Podcasts are radio shows you pick and choose from the internet, to create a radio station that’s tuned just to your interests. No subject is too niche, as long as the hosts are passionate and engaging. We’ve discovered some fascinating shows being produced on campus and spoke to the producers to find out what is involved in producing a show, and how you can get your own podcast started.
Carla Treloar and Annie Madden produce the podcast SpeakEasy. Treloar explains the goal of the show “is to promote some of the cutting-edge and high quality social sciences research that many of our colleagues are undertaking as well as encourage discussion about important concepts and practices within the field of blood-borne viruses and illicit drugs such as the importance of community engagement, the role of peer-based approaches and the future of drug policy in Australia.”
We asked Treloar the inspiration for the podcast. “We were inspired by some other women who podcast – Leigh Sales and Annabel Crabb, and our great colleague Kate Seear with her AFL-focused podcast, The Outer Scantum. We felt that we had something useful to contribute and that people would be interested in hearing from us!”
“We have had great assistance from the Technical Resource Team for equipment and editorial tutorials and in producing our signature musical intro. Our in-house comms person, Jo Holcombe, has developed her skills in using Audacity to edit out any complete stuff ups. It is great to have the support of UNSW behind the series as it would have been much harder to get the ‘SpeakEasy’ series up and running and so many shows ‘in the can’ in a relatively short space of time.”
Simon Trevaks of the Faculty of Arts Technical Resource Centre is happy to help.
“The Media Creation Studio has been used for podcasting and screencasting since its inception in early 2015.” Trevaks explained. “Originally the room had a Rode Podcaster microphone and Audacity. When Carla approached us about the Speakeasy Podcast we needed to accommodate live interviewees as well as international and interstate speakers. In fact Annie, the co-host, broadcasts from Melbourne. We installed a mixing desk, two microphones and a 3.5 jack for the phone (soon to be redundant) and a headphone amp all running through an MBox mini (photo attached). Skype audio is used for the phone. It’s quite a sophisticated setup, but still pretty straightforward to use.”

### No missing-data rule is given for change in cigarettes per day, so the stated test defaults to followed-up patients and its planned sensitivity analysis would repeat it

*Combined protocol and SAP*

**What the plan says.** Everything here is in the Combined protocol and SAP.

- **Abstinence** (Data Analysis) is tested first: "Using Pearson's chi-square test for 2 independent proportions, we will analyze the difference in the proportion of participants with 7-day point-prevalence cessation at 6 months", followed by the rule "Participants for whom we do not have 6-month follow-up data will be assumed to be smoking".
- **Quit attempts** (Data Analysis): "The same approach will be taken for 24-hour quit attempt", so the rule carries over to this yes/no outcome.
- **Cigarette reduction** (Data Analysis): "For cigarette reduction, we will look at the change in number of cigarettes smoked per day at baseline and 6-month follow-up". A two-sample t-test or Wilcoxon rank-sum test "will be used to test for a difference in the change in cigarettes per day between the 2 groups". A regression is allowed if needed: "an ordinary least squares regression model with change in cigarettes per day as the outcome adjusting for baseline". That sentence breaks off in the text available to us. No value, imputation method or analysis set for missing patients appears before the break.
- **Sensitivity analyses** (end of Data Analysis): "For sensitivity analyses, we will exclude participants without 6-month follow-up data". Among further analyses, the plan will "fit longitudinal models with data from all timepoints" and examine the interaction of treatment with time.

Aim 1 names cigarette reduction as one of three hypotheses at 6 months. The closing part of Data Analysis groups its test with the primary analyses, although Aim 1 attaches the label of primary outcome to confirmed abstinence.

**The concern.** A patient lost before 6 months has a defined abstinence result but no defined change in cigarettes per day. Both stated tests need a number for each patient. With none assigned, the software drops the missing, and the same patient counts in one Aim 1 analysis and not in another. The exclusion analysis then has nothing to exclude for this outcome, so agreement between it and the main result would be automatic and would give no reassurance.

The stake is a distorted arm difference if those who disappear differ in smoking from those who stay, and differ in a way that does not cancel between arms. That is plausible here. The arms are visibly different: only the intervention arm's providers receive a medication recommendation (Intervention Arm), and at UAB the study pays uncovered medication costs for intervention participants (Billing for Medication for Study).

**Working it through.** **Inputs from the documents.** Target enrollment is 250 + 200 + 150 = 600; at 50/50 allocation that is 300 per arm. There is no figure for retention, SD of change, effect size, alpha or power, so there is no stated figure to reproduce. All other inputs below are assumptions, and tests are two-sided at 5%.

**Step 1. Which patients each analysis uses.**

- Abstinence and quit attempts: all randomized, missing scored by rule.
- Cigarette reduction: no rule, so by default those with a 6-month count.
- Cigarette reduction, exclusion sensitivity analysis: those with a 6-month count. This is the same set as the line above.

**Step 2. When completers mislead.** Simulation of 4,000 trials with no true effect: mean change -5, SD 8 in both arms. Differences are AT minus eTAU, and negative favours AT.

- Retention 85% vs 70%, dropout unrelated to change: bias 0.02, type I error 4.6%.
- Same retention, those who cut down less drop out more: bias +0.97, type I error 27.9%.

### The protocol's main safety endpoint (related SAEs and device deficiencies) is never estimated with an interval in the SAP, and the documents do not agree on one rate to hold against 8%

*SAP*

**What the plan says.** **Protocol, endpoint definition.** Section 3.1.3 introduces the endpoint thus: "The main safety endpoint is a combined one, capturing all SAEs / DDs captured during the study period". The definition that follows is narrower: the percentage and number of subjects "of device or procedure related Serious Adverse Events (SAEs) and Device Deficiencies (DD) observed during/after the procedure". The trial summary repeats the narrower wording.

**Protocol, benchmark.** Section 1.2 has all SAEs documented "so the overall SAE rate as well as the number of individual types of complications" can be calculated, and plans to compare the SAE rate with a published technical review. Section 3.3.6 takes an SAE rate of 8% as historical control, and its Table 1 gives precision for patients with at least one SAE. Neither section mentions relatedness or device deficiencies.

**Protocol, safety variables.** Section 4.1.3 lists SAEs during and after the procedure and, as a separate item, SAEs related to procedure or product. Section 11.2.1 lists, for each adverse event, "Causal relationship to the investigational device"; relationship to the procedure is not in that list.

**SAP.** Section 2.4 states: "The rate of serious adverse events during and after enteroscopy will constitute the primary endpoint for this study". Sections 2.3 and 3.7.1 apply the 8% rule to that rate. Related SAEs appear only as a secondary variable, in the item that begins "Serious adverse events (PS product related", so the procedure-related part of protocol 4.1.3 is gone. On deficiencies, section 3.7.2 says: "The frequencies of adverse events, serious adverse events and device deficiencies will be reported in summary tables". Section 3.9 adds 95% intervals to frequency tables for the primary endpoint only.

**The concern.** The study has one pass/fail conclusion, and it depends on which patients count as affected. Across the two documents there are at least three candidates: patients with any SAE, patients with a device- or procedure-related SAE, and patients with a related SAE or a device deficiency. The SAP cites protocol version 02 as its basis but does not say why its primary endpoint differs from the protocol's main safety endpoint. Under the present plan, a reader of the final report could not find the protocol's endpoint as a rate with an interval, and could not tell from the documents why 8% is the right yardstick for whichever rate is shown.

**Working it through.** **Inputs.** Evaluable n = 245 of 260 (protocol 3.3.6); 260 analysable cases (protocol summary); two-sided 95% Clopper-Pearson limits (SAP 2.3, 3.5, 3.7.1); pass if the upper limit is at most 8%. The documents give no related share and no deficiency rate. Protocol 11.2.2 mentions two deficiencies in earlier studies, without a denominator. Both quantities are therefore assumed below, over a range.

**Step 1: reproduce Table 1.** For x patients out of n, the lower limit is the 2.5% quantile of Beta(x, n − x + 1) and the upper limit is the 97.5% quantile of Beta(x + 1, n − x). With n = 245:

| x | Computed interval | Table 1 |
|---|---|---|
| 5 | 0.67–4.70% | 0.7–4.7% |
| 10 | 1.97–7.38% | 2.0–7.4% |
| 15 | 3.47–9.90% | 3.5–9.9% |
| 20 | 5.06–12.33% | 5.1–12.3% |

“I’d be happy to speak to people interested in doing podcasts. I can offer advice, loan of a Rode podcaster or possibly training in the studio.”
“Simon and Krisjoe really helped in terms of setting up the recording equipment,” says Joanna Holcombe, who helps produce SpeakEasy. “Training Carla and I on how to use the equipment and training me in using the editing software (which is free to download and relatively simple to use). They also helped us take the podcast on the road – Carla recorded both in Melbourne and offsite in Sydney as well.”
Treloar adds; “Our favourite thing about making podcasts is the opportunity to learn new things about the people we interview and share that with your listening audience. As we get more experienced, we look forward to finding new ways to promote the show, draw out the ‘best’ from our guests and try out new formats!”
Siobhan O’Sullivan is another academic taking advantage of the The Media Creation Studio. She produces the podcast Knowing Animals, a regular podcast about all things related to animals and ethics; animals and the law; animals and politics; and animal advocacy.
“I always really loved audio, including podcasts. I really wanted my own podcast so I just decided to make it happen. I decided to focus it on academic issues as that is what I know best. I have been podcasting ever since. ”
“At first I was not sure that I would be able to produce a regular show. However, I quickly proved to myself that it is possible and Knowing Animals now comes out every second Monday. The format is an interview with an academic about a piece of their work. So I have to contact academics and invite them on the show. Some people are not enthusiastic about sharing their research and I find that a little frustrating. When they do so ‘yes’ it is wonderful. But it does take time as I have to read their paper/book and prepare questions. So I guess making the time is important. But I love it and it is always easier to make time for fun things. ”
“I’m a big comedy fan so I enjoy a lot of comedy podcasts. Some of my favourites include ‘The Dollop’; ‘Little Dum Dum Club’ and ‘I love Green Guide Letters’. But I think that podcasts are a really good way to share academic knowledge also. I always try to set podcasts for my students throughout the semester.”
If you’re not in the Faculty of Arts, you can still get assistance producing and hosting your podcast idea. Brad Hall, Senior Online Producer at UNSWTV says the organisation can help schools and faculties with production assistance, to help get a podcast off the ground. The team can also provide a space to host your podcast on the official UNSW Soundcloud page. Contact the UNSW TV team for assistance.